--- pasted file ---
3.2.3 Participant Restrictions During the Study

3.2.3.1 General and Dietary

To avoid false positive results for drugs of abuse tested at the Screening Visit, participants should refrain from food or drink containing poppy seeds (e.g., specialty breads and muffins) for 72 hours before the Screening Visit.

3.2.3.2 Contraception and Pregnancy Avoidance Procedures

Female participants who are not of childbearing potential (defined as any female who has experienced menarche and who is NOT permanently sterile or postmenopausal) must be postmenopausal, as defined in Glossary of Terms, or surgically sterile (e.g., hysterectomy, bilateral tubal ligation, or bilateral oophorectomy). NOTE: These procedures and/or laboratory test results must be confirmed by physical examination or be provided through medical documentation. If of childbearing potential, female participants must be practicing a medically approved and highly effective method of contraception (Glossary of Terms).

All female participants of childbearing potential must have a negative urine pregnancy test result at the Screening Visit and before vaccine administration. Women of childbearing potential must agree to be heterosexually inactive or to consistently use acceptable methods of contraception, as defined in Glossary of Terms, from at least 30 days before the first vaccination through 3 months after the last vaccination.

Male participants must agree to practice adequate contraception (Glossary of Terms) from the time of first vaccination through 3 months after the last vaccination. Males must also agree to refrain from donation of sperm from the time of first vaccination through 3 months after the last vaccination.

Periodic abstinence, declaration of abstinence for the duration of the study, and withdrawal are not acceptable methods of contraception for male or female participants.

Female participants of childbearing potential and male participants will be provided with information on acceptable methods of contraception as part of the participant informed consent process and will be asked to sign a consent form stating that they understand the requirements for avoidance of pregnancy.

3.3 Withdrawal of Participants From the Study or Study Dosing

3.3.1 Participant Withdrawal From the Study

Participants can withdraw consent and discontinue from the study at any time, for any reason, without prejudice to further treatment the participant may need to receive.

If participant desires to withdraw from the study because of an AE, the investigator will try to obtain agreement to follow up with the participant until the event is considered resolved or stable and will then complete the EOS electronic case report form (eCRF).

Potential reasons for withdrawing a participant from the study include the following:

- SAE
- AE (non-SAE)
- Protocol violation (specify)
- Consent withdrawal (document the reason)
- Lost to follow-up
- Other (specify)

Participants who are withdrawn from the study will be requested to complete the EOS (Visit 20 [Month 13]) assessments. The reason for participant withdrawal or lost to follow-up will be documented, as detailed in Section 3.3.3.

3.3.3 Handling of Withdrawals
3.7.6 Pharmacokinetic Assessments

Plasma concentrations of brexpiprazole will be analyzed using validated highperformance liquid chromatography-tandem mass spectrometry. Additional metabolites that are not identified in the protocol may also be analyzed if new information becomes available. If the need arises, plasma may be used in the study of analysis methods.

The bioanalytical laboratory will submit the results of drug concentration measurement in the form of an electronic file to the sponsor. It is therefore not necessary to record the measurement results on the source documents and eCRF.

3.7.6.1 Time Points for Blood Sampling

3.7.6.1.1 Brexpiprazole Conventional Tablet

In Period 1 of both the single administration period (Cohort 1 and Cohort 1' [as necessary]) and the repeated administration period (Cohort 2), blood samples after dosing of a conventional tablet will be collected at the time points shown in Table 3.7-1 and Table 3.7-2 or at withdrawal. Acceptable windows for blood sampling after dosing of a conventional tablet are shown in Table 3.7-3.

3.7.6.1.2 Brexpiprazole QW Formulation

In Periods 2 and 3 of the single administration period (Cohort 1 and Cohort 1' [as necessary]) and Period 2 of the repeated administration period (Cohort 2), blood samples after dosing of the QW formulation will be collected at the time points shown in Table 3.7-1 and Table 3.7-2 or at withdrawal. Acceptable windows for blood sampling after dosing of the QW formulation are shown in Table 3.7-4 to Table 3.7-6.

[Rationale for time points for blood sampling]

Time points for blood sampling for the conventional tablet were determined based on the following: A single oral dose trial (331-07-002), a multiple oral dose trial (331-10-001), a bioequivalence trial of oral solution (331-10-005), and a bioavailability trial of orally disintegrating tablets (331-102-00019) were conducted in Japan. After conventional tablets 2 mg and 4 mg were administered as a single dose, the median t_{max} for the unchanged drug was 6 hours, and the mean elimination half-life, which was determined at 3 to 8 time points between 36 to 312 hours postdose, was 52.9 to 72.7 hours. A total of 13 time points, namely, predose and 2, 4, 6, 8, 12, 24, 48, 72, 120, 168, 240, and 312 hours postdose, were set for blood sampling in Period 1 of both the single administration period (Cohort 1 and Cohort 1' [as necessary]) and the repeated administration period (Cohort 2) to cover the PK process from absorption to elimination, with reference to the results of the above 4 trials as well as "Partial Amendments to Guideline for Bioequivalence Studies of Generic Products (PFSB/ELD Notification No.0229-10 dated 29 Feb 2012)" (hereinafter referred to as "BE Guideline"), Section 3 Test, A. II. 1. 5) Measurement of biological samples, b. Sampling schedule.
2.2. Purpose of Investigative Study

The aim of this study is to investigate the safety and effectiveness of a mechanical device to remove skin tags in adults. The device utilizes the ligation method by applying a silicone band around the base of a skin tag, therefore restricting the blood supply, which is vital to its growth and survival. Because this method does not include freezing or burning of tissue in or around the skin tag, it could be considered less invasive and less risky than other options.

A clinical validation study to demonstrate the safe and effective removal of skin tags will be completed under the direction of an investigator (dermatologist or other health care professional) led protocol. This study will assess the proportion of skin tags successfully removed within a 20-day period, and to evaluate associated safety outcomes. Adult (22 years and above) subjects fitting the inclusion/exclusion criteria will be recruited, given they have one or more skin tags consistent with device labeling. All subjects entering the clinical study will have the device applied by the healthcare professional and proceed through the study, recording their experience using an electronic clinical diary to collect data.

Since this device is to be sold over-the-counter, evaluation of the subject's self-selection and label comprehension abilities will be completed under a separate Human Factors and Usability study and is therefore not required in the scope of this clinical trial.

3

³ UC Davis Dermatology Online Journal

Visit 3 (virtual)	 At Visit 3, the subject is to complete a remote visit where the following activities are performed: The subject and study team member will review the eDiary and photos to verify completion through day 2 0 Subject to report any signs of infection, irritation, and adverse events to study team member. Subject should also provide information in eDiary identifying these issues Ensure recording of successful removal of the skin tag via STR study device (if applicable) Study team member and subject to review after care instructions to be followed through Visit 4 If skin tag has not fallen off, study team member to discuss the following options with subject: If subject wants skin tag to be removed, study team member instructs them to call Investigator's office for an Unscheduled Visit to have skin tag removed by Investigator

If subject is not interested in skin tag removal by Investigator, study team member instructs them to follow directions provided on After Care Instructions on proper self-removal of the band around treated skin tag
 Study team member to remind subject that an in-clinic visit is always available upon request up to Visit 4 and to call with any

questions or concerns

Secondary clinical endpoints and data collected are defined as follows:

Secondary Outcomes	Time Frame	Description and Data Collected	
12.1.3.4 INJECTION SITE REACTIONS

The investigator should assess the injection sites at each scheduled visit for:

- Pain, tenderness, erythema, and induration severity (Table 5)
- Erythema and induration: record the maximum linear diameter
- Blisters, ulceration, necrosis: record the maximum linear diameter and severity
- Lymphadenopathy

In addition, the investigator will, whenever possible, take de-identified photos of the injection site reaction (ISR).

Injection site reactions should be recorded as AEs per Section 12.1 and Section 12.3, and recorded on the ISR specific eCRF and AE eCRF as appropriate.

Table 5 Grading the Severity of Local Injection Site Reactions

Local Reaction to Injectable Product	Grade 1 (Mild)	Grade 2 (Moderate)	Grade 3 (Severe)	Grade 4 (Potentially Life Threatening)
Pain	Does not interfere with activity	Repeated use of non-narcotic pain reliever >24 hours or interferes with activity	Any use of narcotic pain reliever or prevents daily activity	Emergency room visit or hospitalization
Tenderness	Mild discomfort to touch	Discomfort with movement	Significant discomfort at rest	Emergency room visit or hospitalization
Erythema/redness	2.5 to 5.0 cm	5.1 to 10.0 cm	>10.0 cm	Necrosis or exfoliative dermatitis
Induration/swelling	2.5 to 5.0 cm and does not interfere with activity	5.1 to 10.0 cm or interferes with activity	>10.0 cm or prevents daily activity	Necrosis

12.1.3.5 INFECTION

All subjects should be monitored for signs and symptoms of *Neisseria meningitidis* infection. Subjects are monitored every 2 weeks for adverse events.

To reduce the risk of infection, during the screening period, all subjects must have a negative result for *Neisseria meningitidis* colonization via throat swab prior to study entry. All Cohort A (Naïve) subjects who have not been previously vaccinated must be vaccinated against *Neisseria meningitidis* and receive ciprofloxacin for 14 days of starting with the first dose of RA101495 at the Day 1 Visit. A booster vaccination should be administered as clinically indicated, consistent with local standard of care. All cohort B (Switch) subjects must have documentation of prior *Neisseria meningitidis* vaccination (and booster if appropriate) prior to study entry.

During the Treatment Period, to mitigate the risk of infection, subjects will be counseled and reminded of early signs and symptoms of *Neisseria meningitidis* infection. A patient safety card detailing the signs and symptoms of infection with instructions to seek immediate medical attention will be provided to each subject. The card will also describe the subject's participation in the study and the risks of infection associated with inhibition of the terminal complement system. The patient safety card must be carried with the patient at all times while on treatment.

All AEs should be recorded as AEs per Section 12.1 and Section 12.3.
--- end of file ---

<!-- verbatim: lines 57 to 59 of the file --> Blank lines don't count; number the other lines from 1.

Erythema/redness	2.5 to 5.0 cm	5.1 to 10.0 cm	>10.0 cm	Necrosis or exfoliative dermatitis
Induration/swelling	2.5 to 5.0 cm and does not interfere with activity	5.1 to 10.0 cm or interferes with activity	>10.0 cm or prevents daily activity	Necrosis

12.1.3.5 INFECTION